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Consistent work absence: How do HR deal with this?
According to the most recent Office for National Statistics report, 131 million days were lost due to sickness absences throughout the UK in 2013. There has been a slight rise in the last year according to the CIPD, therefore HR professionals have a duty from employers to address and attempt to bring down the level of absences.
How they do this is key to the standing of the employer. They must tread very carefully and understand the range of reasons that may alter an employee's work pattern. What is the protocol for managing work absence?
In its managing absence page, ACAS believe three reasons above all others make up the majority of work absences: sickness, an inability to work because of family or caring, or authorised leave.
If the levels of absence, authorised or unauthorised, are seen as excessive by other members of staff, it can be detrimental to the company as a whole, reducing the productivity and morale of the workforce.
But HR have to strike the right balance. On one hand, they cannot be seen to be pressuring staff to return to work because it could exacerbate the problem. Similarly, scepticism for the absence can have a negative effect on the employee's motivation to return to work when it is not possible and could not only put the company in a precarious position, but completely obliterate the relationship between employee and employer. So, what are the key steps to take?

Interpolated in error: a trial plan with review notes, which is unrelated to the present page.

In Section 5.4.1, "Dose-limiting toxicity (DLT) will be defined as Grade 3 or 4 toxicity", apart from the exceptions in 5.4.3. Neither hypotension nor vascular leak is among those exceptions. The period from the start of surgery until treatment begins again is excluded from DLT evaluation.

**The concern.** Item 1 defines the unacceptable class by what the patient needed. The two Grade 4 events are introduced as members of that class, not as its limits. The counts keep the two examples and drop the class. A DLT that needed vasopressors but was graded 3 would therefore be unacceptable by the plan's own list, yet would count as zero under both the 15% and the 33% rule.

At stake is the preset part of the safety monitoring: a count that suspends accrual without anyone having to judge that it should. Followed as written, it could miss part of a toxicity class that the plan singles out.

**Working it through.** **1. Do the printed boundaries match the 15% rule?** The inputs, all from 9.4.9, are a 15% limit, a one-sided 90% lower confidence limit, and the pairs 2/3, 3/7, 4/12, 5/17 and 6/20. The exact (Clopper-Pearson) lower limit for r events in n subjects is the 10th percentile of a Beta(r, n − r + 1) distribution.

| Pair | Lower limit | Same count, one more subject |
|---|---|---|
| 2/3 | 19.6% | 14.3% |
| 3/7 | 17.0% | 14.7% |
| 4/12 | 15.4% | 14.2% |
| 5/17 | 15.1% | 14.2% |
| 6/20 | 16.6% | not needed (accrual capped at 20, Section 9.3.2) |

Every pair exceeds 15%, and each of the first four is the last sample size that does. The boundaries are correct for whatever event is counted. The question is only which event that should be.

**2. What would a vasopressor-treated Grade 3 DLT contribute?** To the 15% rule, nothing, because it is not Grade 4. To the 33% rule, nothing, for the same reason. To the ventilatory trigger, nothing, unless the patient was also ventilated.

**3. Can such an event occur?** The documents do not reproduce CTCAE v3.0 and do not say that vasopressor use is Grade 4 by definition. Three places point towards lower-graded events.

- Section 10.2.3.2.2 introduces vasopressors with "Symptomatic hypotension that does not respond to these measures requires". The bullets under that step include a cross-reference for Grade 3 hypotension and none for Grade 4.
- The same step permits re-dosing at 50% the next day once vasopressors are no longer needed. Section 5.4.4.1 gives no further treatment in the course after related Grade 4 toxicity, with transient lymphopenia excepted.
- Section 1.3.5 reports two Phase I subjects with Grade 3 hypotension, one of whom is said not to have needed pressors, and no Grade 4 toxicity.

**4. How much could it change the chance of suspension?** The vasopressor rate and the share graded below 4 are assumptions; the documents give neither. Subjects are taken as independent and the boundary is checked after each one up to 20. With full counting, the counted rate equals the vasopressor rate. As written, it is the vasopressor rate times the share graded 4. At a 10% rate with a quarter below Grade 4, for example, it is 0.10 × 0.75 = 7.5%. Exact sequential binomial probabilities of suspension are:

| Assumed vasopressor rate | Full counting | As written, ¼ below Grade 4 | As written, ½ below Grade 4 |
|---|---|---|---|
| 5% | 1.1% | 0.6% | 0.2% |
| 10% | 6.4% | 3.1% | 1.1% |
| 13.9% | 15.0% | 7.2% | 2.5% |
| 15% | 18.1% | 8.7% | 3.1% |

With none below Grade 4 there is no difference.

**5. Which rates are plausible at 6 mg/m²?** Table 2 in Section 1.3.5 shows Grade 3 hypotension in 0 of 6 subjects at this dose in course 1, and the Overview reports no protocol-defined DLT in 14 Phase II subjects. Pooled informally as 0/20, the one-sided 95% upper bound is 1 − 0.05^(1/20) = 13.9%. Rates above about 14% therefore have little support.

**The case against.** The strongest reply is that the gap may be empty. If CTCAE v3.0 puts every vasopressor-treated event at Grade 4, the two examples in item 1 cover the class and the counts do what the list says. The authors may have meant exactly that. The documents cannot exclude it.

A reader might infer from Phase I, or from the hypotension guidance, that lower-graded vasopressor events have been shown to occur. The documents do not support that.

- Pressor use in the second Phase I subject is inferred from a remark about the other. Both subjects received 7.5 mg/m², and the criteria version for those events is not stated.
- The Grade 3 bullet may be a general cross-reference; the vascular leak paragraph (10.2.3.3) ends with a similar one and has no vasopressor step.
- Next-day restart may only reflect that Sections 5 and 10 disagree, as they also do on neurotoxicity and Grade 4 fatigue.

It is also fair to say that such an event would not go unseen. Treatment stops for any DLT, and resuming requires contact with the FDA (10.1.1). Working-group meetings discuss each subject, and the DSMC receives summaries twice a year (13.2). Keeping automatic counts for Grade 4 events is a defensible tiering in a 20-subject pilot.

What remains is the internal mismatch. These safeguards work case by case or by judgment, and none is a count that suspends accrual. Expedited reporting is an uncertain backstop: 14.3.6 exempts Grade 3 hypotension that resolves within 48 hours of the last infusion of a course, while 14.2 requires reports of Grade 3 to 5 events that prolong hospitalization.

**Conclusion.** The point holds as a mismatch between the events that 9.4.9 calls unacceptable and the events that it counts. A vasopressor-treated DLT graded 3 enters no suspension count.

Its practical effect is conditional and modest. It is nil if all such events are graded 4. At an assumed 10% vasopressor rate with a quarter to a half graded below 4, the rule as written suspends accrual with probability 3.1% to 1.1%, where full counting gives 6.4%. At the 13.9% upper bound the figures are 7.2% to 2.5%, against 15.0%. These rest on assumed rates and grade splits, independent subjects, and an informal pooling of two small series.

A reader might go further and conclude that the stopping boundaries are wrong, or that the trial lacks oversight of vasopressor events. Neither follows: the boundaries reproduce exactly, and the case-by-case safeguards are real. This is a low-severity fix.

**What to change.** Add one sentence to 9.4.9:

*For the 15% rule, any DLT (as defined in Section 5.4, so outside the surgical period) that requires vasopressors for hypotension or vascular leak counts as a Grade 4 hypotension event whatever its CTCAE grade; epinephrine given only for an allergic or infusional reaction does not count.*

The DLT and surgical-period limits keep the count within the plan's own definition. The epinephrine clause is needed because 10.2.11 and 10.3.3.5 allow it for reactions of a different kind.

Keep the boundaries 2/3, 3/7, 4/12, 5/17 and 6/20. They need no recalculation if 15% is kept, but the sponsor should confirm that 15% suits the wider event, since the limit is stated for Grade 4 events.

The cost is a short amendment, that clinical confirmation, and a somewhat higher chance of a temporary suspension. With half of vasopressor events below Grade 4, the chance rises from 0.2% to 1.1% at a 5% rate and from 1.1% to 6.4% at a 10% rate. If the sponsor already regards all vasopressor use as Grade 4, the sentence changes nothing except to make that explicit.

The absolute priority for HR professionals is to be fair and consistent in approach. No two employees are the same, in persona or their circumstance; some may react better to personal adversity than others. Regardless of this, everybody should be treated the same. The company protocols have to be adhered to and executed uniformly.
Establishing and referring to the company's sickness absence policy should be the first port of call. Through this, HR can find out from employees when they are off work and reasons can be given. This could be done either by a phone call from the employee or family member, or via text message. The frequency of these updates should be agreed by all parties.
Maintain regular contact
This cannot be emphasised enough. Not only as a mechanism to ensure the employer is doing all they can, but also to guarantee that the employee knows they are still a valued member of the team. Absence can be down to a variety of reasons: a physical ailment, exhaustion, mental ill health or a family bereavement. It is imperative you keep yourself in the loop with what is going on.
For somebody who is consistently absent with good reason, can you find alternative ways to reintegrate the employee back into work? A phased return to work is useful because it can ease a member of staff back into the routine at an acceptable rate without the burden they may have been used to. Does an employee need to have workplace conditions changed to accommodate them back into the workplace? If so, make provisions for this.
Where possible, HR professionals could amend or change a position to one that is part time. That way, the employee still feels like a valued member of the team but can cope with the level of responsibility and workload. With all of this, it is important to maintain clear and open lines of communications. Offer regular meetings; this will give the employer a clear picture of how the employee is coping and will identify any problems at an early stage.
Of course, there may be instances when you have employees who are absent but cannot provide legitimate reasons for this. It is of vital importance that as a HR practitioner, you have thoroughly investigated employee absence and are certain that the person in question has no reason to be off work.
For occurrences like this, HR staff should always refer to the company's disciplinary guide, going through each step, including meetings, before any verbal or written warnings are issued.
If all of these steps are followed, an employer can feel safe in the knowledge that its HR department has acted in the correct manner to give any employee the best work environment to return to.
By John Train